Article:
New Master Plan for Sayre

Downtown School Will Erect New 3-Story Lower School Building and A Front Quad That Faces Limestone
by John Lynch

Sayre-Stephen-ManellaAs Sayre School – the oldest private school in the Bluegrass – celebrates its 160th anniversary, the downtown school is focused on the future.

Sayre has announced an ambitious new master plan for the three-acre site on North Limestone that will include a new Lower School building, a second gymnasium, a performance arts facility and the conversion of blacktop into green space to enhance the pedestrian elements of the campus.

The school hopes to begin construction in 12 to 18 months as it launches its first building campaign in 15 years.

The plan calls for the demolition of the Extended Day structure and in its place the construction of a three-story building with a two-story entrance to house the Lower School, Extended Day Program and the Lower School Library.

The architecture will reflect the same modern look of the school’s two most recent additions – the Upper School and Buttery.

“We hope to select an architecture firm soon and our aim will be a tasteful design that will keep pace with the wonderful renaissance taking place downtown,” Head of School Stephen Manella said.

“The Lower School will feature flexible learning spaces with a variety of special rooms.

“People still praise the design of the Upper School and the Buttery, and it’s time for the next phase of construction to add to our learning environment.”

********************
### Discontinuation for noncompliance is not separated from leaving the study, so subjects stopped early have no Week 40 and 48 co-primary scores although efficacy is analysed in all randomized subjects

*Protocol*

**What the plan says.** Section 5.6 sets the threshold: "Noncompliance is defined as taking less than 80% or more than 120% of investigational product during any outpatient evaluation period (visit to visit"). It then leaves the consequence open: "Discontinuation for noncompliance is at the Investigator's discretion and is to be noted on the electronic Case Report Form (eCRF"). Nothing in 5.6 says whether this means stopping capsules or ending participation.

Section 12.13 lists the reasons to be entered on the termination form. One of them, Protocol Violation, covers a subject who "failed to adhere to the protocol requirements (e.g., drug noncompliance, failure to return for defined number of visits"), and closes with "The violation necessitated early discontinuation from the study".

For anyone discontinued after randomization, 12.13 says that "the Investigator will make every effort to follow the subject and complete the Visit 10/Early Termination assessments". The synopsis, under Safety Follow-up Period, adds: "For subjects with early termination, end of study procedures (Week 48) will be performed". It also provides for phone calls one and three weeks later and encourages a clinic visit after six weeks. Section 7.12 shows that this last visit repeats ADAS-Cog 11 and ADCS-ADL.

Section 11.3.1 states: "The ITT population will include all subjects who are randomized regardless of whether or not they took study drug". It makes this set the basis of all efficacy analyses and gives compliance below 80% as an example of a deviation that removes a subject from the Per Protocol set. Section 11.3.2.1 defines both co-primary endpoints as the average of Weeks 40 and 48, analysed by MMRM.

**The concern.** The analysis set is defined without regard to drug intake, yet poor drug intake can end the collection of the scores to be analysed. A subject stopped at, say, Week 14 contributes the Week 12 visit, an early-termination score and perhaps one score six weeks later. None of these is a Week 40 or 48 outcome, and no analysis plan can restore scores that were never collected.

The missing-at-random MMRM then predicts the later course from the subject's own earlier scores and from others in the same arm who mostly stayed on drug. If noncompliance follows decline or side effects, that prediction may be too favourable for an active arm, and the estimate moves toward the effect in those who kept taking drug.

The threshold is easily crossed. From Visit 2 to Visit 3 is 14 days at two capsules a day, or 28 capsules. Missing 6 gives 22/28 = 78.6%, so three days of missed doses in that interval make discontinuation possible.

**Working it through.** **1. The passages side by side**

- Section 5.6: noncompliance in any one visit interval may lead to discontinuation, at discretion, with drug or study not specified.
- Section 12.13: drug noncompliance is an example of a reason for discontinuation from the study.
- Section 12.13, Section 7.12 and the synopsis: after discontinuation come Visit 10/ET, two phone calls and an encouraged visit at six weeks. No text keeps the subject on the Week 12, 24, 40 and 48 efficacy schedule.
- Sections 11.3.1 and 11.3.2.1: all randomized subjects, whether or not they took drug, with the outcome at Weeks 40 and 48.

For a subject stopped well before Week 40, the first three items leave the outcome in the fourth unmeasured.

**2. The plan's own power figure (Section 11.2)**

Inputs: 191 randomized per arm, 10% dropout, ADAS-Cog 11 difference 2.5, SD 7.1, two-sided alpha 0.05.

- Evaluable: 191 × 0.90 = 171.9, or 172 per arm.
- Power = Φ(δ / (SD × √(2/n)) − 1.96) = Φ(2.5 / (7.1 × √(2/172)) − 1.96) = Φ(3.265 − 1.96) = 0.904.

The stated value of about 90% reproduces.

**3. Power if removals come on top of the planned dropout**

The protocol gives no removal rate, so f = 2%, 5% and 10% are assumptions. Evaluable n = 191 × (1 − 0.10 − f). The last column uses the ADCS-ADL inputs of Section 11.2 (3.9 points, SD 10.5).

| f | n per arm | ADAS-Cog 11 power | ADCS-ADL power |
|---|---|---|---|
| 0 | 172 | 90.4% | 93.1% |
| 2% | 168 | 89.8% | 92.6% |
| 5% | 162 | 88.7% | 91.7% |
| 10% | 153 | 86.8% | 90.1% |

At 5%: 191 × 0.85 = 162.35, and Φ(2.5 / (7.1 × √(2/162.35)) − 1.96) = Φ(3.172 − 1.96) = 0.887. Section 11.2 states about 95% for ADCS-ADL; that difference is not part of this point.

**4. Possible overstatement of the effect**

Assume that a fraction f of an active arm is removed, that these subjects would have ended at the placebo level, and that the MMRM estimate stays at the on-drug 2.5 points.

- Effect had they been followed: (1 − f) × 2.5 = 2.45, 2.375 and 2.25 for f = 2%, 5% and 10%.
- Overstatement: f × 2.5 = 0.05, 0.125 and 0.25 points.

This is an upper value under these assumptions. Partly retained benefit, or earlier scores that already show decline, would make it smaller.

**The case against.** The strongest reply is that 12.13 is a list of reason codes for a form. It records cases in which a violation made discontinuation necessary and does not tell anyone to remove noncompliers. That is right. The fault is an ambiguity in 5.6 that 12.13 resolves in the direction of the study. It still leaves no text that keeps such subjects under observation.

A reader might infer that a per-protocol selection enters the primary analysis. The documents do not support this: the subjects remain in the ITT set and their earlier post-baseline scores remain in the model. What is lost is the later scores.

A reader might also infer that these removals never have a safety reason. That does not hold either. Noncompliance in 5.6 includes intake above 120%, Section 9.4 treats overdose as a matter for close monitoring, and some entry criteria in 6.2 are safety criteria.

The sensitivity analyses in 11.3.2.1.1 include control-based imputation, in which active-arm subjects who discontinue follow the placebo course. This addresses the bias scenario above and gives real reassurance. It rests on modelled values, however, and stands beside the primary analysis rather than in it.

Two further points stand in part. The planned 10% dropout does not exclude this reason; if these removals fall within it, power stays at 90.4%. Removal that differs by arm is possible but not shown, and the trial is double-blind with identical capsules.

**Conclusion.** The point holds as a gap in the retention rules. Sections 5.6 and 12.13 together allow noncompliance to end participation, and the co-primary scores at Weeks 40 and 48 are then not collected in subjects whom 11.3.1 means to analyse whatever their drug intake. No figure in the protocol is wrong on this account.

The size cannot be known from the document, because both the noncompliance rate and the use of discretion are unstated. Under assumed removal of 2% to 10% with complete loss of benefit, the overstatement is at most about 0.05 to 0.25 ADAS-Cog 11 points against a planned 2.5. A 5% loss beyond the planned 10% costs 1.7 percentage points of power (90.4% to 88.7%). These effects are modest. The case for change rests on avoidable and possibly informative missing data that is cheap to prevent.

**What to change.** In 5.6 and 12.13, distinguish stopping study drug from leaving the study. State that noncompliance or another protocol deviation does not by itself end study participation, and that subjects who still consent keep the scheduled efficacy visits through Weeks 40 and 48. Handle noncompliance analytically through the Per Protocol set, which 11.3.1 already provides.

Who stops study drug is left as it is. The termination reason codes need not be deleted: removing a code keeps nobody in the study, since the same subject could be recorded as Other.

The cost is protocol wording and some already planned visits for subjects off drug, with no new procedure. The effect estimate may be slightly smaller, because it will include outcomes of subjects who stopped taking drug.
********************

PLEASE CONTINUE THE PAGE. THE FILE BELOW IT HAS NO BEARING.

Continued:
When completed, the campus will present a new face to Limestone with green space replacing the driveway that currently splits the school’s frontage.

Along with major changes to the campus comes further use of the 50-acre athletic field site 15 minutes from downtown on Athens-Boonesboro Road in southeast Lexington.

The site features four soccer and lacrosse fields, baseball and softball diamonds, 10 tennis courts and a cross-country course.

The school plans to use the site for agriculture, honoring the legacy of the region while providing a range of science and entrepreneurial programming for the students.

The school also is considering other uses for its “second campus.”

These future plans stem from a vibrant present at Sayre, which has seen enrollment at the pre-K through 12th grade school spike to 535, including a record 247 students in the Upper School.

The school is introducing a Global Studies program, featuring a research project and study abroad components. On the drawing board are Environmental Studies, and Computer Science and Design programs.

In his third year at the school, Manella characterizes his experience as Head of School and as a Sayre parent as invigorating and gratifying. He and his wife and three daughters live downtown within walking distance of the school.

“I was attracted to the school as an educator and as a parent,” he said.

“We knew that downtown was a place where our family would thrive. Sayre reflects the innovation and vibrancy of Downtown. It is incredibly exciting to be a part of that energy.”